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No, you're not removing algae and mold!

Ryan Cash

UAMCC Associate Member
What is the black staining growing on the roof? Is there Mold growing on the side of this home? What is this green algae?

This write up is potentially going to be very niche and maybe a little technical. Let's discuss terminology.

When talking about staining on siding to a customer, do you refer to it as Mold? Mildew? Algae? Organic Staining? And is it important to distinguish between them all?

One of the most important things you can learn is to stop using the word, “Mold”.

Even restoration companies that deal with mold mitigation refrain from using this word unless the stain has actually been tested. It is very presumptuous to identify something in the field without a degree in microbiology or specific training and certifications in mold identification.

Because of this, most remediation contractors will instead substitute “mold” with SPG, or Suspected Microbial Growth.

This may seem like a very small distinction, but the same thought should apply to exterior cleaning.

First, it’s important to make a distinction between bacteria, algae, and mold.

It’s fairly common knowledge that the black staining on roofs is most likely a type of Cyanobacteria called, “Gloeocapsa Magma”. This bacteria feeds on the calcium carbonate in the roof shingles and has a black, UV protective coating that allows it to stand up to the sunlight.

Algae on the other hand is not a type of bacteria. Rather than feeding on other things, like the roof shingles, algae has chlorophyll which allows it to make it’s own food from sunlight (photosynthesis).

Finally, Molds are technically a type of Fungi that have a completely different cellular makeup. It doesn’t rely on photosynthesis for growth so it actually appears most in dark, damp areas with stale air.

With all that said, unless that specific stain has been tested in a lab and positively identified, it’s actually more accurate to be more vague.

Rather than saying, “the black staining on your roof is Gleocapsa Magma” it’s actually more precise to say, “the black staining on your roof is consistent with staining caused by Gleocapsa Magma.”

This may seem like a VERY small difference, but the fact is, without testing, you technically don’t know.

Being an expert in the field doesn’t mean just knowing what products and processes to use; it also means using the most precise language possible.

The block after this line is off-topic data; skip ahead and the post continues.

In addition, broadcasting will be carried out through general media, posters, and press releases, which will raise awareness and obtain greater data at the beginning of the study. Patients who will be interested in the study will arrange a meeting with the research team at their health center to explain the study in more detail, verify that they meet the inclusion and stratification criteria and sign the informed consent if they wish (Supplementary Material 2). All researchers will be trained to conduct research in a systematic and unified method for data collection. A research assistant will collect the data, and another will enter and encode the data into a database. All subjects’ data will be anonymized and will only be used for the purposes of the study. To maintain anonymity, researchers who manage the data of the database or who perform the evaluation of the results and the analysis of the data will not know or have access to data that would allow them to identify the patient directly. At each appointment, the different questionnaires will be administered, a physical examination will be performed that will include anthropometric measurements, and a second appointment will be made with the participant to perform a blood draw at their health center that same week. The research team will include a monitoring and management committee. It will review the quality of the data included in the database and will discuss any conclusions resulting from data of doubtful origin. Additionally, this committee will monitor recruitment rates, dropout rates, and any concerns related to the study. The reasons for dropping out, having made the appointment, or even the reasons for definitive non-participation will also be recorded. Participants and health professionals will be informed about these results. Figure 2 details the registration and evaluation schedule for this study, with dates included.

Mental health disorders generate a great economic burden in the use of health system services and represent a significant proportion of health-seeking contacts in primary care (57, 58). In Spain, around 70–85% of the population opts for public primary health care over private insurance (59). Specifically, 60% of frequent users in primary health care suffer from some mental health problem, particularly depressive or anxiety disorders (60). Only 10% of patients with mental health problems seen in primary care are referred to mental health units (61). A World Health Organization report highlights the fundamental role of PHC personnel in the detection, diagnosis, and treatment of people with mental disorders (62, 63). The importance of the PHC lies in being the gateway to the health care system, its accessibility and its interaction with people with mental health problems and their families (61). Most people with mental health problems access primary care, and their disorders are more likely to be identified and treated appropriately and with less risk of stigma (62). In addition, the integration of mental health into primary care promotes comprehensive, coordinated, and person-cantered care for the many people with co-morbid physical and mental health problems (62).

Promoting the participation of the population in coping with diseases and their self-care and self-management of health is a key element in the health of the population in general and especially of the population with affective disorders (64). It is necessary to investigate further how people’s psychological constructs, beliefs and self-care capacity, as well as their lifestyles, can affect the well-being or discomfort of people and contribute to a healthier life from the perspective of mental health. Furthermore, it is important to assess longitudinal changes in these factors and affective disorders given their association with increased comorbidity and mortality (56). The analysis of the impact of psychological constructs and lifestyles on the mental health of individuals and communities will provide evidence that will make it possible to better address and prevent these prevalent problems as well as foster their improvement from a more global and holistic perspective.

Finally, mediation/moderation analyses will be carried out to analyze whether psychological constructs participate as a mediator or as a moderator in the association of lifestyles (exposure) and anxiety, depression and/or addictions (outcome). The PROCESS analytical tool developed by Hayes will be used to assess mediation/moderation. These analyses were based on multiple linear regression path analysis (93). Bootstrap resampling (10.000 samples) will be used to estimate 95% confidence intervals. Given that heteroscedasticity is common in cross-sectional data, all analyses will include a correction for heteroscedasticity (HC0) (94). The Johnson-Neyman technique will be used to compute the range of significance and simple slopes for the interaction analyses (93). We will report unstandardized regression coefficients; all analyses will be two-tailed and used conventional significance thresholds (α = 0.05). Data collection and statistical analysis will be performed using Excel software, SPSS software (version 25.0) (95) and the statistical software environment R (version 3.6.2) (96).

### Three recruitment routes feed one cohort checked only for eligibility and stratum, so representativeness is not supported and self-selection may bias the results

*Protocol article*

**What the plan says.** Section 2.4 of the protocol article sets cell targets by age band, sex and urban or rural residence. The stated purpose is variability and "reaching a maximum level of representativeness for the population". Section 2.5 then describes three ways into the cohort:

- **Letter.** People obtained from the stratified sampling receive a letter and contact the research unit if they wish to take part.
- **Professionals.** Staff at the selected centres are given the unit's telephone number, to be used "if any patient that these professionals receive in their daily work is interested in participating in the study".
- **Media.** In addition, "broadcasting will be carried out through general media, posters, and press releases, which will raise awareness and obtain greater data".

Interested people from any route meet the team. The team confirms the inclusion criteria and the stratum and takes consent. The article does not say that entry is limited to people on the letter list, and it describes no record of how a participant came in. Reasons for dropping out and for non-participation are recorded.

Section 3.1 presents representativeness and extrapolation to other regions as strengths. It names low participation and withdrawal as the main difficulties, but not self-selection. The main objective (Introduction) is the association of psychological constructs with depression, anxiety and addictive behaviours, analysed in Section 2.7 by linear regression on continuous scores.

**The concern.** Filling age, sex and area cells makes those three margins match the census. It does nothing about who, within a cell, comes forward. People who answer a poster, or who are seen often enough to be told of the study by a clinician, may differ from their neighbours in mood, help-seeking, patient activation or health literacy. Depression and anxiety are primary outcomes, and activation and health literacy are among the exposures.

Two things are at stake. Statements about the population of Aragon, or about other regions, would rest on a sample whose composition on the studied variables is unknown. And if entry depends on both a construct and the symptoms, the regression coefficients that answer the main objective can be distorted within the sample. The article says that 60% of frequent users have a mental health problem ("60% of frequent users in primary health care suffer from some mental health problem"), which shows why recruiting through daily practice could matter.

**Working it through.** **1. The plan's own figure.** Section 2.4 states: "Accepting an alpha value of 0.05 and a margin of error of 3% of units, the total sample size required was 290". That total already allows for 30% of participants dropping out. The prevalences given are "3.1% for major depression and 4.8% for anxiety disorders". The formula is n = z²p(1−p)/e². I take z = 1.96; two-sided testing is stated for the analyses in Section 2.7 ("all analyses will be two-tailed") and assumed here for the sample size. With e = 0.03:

Additionally; One other thing that’s important to keep in mind when talking to customers is how you describe your process.

Do you ever find yourself saying,
Our process will kill the organic staining on your home”? or
We will remove the algae from your siding”?

These are actually is a very dangerous phrase to use and can potentially get you in trouble with the EPA

EPA has very strict guidelines about what kind of claims you are making.

Using Sodium Hypochlorite as an algaecide/fungicide/pesticide to “kill” mold or algae is actually prohibited unless the SH you are buying has labeling that specifically states that it will do that. There are actually sodium hypochlorite manufacturers who have gone through the EPA certification process so that they can make those claims, but more than likely you are not using those specific products, even if the formula is exactly the same.

The EPA defines a pesticide as, “Any substance or mixture of substances intended for preventing, destroying, repelling, or mitigating any pest.”

So it really all boils down to what type of claims you are making in your advertising and sales.

Legally, you can remove stains but you cannot advertise you are using a mildewcide or algaecide or that you are killing or even REMOVING mold or algae unless you are actually using a product that the EPA has verified.

Instead, here are a few phrases you should substitute to keep yourself out of trouble:

“it is known that SH is effective against mold and algae as it’s a strong oxidizer”
“We use Sodium Hypochlorite to remove stains associated with mold and algae”

Don’t’ say it will remove mold and mildew. Say it will remove stains associated with…
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